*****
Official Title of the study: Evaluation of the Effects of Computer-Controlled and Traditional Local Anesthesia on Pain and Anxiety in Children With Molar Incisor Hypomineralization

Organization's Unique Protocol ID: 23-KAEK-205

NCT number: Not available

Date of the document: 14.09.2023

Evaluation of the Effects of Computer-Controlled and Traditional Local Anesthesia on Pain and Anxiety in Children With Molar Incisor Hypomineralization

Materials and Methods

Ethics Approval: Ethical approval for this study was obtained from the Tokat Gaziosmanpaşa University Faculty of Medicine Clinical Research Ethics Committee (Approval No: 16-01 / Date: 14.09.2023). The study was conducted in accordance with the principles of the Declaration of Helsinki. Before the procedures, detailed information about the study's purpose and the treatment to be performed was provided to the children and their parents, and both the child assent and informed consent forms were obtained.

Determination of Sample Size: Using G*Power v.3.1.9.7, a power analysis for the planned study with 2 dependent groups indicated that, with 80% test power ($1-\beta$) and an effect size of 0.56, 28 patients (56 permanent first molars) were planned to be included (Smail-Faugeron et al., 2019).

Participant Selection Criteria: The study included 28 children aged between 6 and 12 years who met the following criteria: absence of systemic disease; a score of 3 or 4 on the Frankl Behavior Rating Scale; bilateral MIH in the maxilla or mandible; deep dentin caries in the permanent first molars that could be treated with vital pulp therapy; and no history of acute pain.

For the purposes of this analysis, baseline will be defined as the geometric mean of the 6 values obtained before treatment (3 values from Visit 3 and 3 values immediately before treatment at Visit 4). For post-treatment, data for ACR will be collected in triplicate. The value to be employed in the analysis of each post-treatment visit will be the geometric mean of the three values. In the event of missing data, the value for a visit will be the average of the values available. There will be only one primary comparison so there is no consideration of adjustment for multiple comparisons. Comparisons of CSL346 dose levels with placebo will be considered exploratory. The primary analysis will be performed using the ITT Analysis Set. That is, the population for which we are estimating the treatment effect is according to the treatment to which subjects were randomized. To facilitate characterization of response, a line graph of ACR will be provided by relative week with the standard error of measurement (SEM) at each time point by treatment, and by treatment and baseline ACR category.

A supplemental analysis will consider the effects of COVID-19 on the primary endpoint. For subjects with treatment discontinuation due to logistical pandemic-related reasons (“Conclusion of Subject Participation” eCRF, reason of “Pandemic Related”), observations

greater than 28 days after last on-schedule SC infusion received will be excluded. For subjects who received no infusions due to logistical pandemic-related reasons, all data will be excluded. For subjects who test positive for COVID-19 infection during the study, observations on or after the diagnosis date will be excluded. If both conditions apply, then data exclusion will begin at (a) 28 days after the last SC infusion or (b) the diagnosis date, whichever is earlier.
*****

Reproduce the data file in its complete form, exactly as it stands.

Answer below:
Official Title of the study: Evaluation of the Effects of Computer-Controlled and Traditional Local Anesthesia on Pain and Anxiety in Children With Molar Incisor Hypomineralization

Organization's Unique Protocol ID: 23-KAEK-205

NCT number: Not available

Date of the document: 14.09.2023

Evaluation of the Effects of Computer-Controlled and Traditional Local Anesthesia on Pain and Anxiety in Children With Molar Incisor Hypomineralization

Materials and Methods

Ethics Approval: Ethical approval for this study was obtained from the Tokat Gaziosmanpaşa University Faculty of Medicine Clinical Research Ethics Committee (Approval No: 16-01 / Date: 14.09.2023). The study was conducted in accordance with the principles of the Declaration of Helsinki. Before the procedures, detailed information about the study's purpose and the treatment to be performed was provided to the children and their parents, and both the child assent and informed consent forms were obtained.

Determination of Sample Size: Using G*Power v.3.1.9.7, a power analysis for the planned study with 2 dependent groups indicated that, with 80% test power ($1-\beta$) and an effect size of 0.56, 28 patients (56 permanent first molars) were planned to be included (Smail-Faugeron et al., 2019).

Participant Selection Criteria: The study included 28 children aged between 6 and 12 years who met the following criteria: absence of systemic disease; a score of 3 or 4 on the Frankl Behavior Rating Scale; bilateral MIH in the maxilla or mandible; deep dentin caries in the permanent first molars that could be treated with vital pulp therapy; and no history of acute pain.

For the purposes of this analysis, baseline will be defined as the geometric mean of the 6 values obtained before treatment (3 values from Visit 3 and 3 values immediately before treatment at Visit 4). For post-treatment, data for ACR will be collected in triplicate. The value to be employed in the analysis of each post-treatment visit will be the geometric mean of the three values. In the event of missing data, the value for a visit will be the average of the values available. There will be only one primary comparison so there is no consideration of adjustment for multiple comparisons. Comparisons of CSL346 dose levels with placebo will be considered exploratory. The primary analysis will be performed using the ITT Analysis Set. That is, the population for which we are estimating the treatment effect is according to the treatment to which subjects were randomized. To facilitate characterization of response, a line graph of ACR will be provided by relative week with the standard error of measurement (SEM) at each time point by treatment, and by treatment and baseline ACR category.

A supplemental analysis will consider the effects of COVID-19 on the primary endpoint. For subjects with treatment discontinuation due to logistical pandemic-related reasons (“Conclusion of Subject Participation” eCRF, reason of “Pandemic Related”), observations

greater than 28 days after last on-schedule SC infusion received will be excluded. For subjects who received no infusions due to logistical pandemic-related reasons, all data will be excluded. For subjects who test positive for COVID-19 infection during the study, observations on or after the diagnosis date will be excluded. If both conditions apply, then data exclusion will begin at (a) 28 days after the last SC infusion or (b) the diagnosis date, whichever is earlier.